Turntables can certainly be used to make art – but I usually think of them as a tool for auditory creation, not visual so much. Not so in this project, which transformed a couple of ordinary turntables into a drawing machine.
There’s just something extremely romantic and cool about record players. I think it’s because there are a lot of romance movies out there that have the main character put on a record and play it at the onset of a particularly romantic and sweet scene.
We have seen plenty of the USB connected turntables over the years that can play your vinyl records and convert the track to digital files. The devices are perfect for the people that want their old school tunes on an iPod or other MP3 player.
Strangely enough, we’ve already featured two geeky examples of fossilized artwork. The first one featured robots, while the other one had rocky renditions of popular gadgets. Here’s a third from art and design studio Bughouse, featuring retro devices rendered in cement.
Despite the fact that the technology is ancient by digital standards, animated GIFs seem to be enjoying a bit of a renaissance. But beyond the thousands of pages of animated GIFs turning up these days on tumblr, there’s now a device which lets you view these primitive animated artworks without the need for a computer at all.
I don’t know where Fast Co. Design got this statistic, but apparently “only 10% of regular headphone consumers” know about the audio company Sennheiser. Industrial designer Matthew Lim thought of a way of helping the company boost it’s popularity, primarily with the 24- to 35-year old demographic.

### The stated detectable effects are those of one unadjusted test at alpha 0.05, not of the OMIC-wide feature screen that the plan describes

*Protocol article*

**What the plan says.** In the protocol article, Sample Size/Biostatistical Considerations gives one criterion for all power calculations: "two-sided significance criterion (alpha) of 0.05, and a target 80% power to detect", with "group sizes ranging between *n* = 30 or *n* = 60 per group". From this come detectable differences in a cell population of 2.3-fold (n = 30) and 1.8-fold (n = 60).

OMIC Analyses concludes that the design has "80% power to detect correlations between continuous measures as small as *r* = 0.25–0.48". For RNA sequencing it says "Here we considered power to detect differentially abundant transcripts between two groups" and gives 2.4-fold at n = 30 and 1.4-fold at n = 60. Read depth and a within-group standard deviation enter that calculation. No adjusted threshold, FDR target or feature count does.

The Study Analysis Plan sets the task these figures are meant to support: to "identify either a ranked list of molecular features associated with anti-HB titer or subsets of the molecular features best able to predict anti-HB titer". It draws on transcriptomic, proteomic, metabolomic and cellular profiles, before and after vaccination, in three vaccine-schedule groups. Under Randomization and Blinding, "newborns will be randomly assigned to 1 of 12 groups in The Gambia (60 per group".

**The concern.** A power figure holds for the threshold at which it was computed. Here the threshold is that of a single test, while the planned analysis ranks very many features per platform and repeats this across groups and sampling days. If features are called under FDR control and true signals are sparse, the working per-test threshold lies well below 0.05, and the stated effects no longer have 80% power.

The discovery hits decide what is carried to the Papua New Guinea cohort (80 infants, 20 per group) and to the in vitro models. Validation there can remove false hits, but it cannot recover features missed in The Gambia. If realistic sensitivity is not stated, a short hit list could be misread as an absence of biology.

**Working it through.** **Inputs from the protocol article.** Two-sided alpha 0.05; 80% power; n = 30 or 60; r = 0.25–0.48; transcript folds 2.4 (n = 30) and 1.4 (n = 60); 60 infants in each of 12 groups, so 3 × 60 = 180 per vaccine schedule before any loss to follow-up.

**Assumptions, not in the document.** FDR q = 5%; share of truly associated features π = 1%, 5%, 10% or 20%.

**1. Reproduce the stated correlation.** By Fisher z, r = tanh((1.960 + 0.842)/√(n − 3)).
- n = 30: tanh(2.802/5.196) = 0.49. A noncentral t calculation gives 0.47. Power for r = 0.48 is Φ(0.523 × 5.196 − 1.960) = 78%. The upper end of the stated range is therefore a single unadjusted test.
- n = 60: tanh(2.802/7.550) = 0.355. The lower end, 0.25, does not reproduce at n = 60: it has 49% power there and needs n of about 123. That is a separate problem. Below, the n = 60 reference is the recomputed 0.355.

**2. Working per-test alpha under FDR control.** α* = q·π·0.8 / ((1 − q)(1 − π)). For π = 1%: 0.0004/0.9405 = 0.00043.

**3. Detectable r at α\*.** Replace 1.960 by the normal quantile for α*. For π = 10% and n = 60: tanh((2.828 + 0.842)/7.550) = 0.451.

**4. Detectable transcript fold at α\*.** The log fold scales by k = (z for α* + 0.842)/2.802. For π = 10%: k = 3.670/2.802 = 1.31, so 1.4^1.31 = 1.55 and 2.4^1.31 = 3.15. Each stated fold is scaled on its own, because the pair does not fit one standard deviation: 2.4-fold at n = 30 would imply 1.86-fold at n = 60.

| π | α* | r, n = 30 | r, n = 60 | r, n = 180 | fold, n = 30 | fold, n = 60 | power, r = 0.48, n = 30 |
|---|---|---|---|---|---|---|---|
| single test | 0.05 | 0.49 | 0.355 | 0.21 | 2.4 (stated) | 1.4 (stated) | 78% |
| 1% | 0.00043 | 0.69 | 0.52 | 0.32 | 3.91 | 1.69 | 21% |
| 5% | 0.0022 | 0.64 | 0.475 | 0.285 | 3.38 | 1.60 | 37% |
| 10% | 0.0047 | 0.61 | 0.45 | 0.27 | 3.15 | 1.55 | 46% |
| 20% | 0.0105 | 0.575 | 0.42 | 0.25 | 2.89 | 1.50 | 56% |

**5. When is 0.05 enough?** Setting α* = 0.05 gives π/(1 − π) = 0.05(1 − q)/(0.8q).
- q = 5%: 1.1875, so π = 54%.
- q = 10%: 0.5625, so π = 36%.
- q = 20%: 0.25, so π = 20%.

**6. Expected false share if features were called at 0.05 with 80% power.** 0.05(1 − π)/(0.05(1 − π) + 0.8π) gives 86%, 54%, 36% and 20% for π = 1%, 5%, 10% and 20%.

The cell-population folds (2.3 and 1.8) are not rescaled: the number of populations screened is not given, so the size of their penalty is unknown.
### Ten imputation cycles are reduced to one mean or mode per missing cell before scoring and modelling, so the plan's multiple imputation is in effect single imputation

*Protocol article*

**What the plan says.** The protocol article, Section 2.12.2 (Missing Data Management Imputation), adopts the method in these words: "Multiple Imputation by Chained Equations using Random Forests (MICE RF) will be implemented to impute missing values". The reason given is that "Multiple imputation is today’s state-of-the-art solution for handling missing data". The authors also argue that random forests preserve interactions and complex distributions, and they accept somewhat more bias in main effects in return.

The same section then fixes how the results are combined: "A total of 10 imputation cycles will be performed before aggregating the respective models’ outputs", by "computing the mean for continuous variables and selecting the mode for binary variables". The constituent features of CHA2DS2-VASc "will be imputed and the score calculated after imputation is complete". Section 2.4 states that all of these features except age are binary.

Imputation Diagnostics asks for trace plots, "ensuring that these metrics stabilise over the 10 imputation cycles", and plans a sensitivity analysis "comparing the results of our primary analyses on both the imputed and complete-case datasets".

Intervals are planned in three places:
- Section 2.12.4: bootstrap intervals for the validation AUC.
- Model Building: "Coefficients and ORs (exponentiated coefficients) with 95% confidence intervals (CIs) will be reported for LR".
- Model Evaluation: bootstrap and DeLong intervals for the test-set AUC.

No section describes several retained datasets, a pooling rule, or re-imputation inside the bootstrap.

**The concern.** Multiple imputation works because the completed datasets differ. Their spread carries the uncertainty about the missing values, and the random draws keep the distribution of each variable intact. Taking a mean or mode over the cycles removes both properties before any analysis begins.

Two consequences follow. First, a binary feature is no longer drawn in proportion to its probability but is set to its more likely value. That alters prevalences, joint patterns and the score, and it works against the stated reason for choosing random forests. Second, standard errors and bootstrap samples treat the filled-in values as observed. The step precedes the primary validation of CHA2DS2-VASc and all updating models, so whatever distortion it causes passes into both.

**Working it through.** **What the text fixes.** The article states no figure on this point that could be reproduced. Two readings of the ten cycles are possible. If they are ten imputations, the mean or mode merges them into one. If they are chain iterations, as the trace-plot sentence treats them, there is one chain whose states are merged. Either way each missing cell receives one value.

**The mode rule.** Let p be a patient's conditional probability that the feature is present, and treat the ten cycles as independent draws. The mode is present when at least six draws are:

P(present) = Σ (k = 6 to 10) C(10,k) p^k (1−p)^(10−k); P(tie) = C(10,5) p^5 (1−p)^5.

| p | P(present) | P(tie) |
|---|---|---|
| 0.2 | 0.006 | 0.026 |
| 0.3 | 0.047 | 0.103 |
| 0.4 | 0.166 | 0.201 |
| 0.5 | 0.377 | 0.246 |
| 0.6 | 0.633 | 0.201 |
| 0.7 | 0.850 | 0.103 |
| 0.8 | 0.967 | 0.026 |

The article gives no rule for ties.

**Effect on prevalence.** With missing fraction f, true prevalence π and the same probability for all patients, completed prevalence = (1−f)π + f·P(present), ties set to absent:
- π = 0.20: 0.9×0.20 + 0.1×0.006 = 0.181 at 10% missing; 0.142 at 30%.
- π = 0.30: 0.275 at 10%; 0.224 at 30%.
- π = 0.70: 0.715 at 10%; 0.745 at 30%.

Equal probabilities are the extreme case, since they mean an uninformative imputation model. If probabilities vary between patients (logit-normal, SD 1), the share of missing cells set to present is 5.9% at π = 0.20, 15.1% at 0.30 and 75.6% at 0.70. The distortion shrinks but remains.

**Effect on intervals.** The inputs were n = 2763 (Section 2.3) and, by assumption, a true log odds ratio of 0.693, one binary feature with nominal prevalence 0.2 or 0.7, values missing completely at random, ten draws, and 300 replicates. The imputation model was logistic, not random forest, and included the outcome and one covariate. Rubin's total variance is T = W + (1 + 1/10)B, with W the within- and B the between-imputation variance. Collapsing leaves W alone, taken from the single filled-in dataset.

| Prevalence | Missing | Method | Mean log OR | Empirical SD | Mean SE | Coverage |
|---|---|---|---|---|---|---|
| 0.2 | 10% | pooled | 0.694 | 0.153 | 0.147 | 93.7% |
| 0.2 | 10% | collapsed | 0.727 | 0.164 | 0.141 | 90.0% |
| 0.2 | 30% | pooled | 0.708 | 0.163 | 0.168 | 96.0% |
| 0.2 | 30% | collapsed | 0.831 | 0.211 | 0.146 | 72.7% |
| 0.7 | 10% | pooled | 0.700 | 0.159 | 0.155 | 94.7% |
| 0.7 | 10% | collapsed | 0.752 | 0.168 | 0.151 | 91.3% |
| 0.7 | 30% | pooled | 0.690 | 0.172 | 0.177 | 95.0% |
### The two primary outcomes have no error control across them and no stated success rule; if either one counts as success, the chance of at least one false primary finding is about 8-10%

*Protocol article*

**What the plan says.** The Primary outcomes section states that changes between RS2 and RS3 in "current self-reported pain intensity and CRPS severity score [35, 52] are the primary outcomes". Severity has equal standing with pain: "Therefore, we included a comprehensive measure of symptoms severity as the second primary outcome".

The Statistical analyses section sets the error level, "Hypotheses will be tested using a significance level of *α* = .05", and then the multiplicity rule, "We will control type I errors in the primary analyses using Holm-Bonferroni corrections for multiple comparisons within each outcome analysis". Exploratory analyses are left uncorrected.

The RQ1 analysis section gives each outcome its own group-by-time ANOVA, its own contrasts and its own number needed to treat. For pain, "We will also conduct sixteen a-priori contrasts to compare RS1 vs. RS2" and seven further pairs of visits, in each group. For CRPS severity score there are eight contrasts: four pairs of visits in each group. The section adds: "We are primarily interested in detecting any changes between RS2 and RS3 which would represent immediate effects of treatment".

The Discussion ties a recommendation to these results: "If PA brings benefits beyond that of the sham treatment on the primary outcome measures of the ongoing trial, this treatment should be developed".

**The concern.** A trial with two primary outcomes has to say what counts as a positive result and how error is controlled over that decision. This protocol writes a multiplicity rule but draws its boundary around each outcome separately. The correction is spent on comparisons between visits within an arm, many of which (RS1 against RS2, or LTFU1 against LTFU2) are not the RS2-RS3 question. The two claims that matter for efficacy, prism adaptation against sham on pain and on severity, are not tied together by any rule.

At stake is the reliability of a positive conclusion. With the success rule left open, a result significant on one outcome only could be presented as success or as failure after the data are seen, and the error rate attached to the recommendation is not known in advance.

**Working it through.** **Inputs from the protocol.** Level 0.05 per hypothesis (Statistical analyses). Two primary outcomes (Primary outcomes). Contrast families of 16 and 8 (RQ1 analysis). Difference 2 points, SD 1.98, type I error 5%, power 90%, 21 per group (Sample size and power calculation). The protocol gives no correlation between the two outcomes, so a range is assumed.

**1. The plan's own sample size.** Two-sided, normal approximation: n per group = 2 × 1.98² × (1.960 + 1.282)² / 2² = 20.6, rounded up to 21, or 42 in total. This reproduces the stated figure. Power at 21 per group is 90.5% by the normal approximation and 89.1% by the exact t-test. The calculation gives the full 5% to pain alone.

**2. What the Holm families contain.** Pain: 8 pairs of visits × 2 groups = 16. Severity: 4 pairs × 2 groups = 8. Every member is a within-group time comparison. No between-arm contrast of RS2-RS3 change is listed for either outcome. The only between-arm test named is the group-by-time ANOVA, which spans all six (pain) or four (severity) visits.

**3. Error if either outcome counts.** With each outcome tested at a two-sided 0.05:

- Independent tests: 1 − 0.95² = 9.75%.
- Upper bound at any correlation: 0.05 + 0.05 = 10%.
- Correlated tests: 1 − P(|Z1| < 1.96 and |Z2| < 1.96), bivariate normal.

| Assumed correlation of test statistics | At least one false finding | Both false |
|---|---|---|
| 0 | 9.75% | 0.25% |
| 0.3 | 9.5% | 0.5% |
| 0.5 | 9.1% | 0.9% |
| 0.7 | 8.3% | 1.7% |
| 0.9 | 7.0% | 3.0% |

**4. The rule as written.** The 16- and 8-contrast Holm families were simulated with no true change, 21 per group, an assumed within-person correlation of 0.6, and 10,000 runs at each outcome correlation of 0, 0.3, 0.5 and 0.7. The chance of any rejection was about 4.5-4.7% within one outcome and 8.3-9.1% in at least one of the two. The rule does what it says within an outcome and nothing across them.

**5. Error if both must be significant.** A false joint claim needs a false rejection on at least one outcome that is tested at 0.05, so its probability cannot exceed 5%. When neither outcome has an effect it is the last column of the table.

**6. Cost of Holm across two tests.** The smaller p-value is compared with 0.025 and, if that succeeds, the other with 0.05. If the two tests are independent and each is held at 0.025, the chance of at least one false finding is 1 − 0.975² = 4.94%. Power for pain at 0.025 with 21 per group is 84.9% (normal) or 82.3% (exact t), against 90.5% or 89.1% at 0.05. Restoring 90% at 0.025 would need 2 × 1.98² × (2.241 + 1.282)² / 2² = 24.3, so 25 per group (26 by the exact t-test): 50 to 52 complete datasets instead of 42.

I spent most of my younger years banned from touching my dad’s record player and collection of vinyl. I blame MTV for all the record scratching that was popular then for the death of my dad’s Thriller album.
What you’re looking at here isn’t just a vintage record player. It’s actually a fully-functional gaming PC.
This old Bakelite Zenith record player has even had its turntable replaced with a visible DVD-ROM drive – which looks absolutely perfect with those Verbatim simulated vinyl CD-Rs.
When I think of how I might get a record to play continuously, I think back to my childhood and all those stupid square cut-out records you got inside MAD Magazine or on the back of a box of Super Sugar Crisp and had to tape a penny to in order to keep them from skipping.
Fancy yourself a DJ Hero? Looking for a new coffee table? I may have found the perfect thing for your living room.
The Scratch DJ coffee table from Bughouse features a distressed image of a pair of turntables and a mixer under its glass top.
Weighing all of 48 lbs, VPI’s award winning Scoutmaster turntable is a literal heavyweight. But now it’s got a big brother, the TEAC VPI Scoutmaster II, with an aluminum block platter that weighs 19 lbs and a total weight of 53 lbs.
You know, I was just thinking that what I needed was another extra piece of hardware to go with my gaming consoles, because even with Balance Boards and fake plastic instruments, there are still a few square inches of space in my living room.
Here’s a fun little sound system you can connect to your portable media player. ZumReed’s Pocket DJ Speaker looks like a tiny little turntable.
The mini speaker is small enough to carry on your keychain, hang from a briefcase, bookbag or purse strap.
Tokidoki has recently come out with a watch that looks like a turntable, and I’ll be the first to go on record as saying it looks fantastic.
The Tokidoki watch is presented in a much more tongue-in-cheek rendering than this other turntable-lookin’ watch.
Here’s a fun way to get satisfy your inner DJ. This little application for the iPhone and iPod Touch uses the multi-touch screen to let you “scratch” audio tracks just like a real turntable.
MixMeister Scratch lets you choose from a bunch of digitized scratch sound effects, then lets you perform some turntable wizardry on any tune you’ve got loaded into your iPhone or iPod Touch.